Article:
Single Review: William Doyle – Nothing At All

It is necessary to state that William Doyle’s music makes a solid soundtrack right now. The white quilted British residential streets equal the warm washed textures (and environmental lyrics) of Doyle’s latest LP ‘Your Wilderness Revisited’. A worthwhile listen if you’re late to the party, and love a good textural art pop project (Brian Eno and Arcade Fire have a kid). It’s also worth noting that Doyle’s previous single, ‘And Everything Changed (But It’s Alright)’ is no exception to the rule, coming complete with applaud worthy fripp-like electric guitar work. If not his best, it at least goes head to head with some of the highlights on Wilderness, where he arguably out does it lyrically. With all this being said, a new single couldn’t be more timely for Doyle right now right?

Well maybe not so much. The story I mention in the last Doyle piece (Doyle’s hard drive crashing before he finished this new album, resulting in him having to use the unfinished recordings he retrieved from a cassette tape) has unfortunately started to take it’s toll. As it’s title implies, ‘Nothing At All’ leaves little to the imagination, tarnishing the initial image I had of Doyle’s new LP.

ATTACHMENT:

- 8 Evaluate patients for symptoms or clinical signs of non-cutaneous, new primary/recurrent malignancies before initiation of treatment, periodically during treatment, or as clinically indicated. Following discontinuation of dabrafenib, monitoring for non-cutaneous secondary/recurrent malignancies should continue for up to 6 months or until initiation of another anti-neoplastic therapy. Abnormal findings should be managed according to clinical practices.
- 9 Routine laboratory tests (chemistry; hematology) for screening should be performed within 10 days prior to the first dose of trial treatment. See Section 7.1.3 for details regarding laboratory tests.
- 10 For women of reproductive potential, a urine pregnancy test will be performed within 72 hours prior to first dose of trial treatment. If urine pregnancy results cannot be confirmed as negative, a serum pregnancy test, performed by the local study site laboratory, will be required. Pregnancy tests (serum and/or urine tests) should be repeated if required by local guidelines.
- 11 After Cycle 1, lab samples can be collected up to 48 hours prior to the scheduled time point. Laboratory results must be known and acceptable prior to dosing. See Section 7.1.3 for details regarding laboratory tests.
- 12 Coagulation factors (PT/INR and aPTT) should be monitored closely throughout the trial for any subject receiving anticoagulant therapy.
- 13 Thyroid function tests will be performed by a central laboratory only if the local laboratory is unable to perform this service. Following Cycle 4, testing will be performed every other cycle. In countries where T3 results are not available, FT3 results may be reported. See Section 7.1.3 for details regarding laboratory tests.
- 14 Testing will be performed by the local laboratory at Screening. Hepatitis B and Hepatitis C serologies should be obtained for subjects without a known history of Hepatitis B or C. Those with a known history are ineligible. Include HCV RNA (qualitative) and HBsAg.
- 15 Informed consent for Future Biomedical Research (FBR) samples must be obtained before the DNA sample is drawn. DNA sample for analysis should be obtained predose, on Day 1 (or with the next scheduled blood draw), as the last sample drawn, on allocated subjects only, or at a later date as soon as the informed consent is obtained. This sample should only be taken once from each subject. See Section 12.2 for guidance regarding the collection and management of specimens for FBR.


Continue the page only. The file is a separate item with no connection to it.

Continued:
Sure, the pulsating synth rhythm and looming organ opening this cut aren’t that offensive (though to me – and to Doyle’s standards – they are still the musical equivalent of paintstripper) as they trudge along passively, doing very little to remain in the memory. But this isn’t where my main problem comes in. It’s more in the chorus, where Doyle’s boyish vocals become less charming and more karaoke. In this section alone, he questionably carries the melody with his vocals, restating the out of steam synth refrain (matching a dodgy deep cut on a Pet Shop Boys LP). It sounds so cheesy that you can smell stilton coming out of your sound system. No, lyrically Doyle hasn’t made any terribly awful sins. He’s an intellectual writer and I tend to rarely have a problem with his words. But although he occasionally brings in a nice enough (verging on existential) line or two, this ones a bit of a snoozer. Especially when comparing to expectations. Here’s to hoping it will work better in the runtime of Doyle’s new LP. I can at least forgive him for trying to widen his pallet.

Doyle’s new record, ‘Great Spans Of Muddy Time’ will be released on March 21st 2021. Hear the new single below: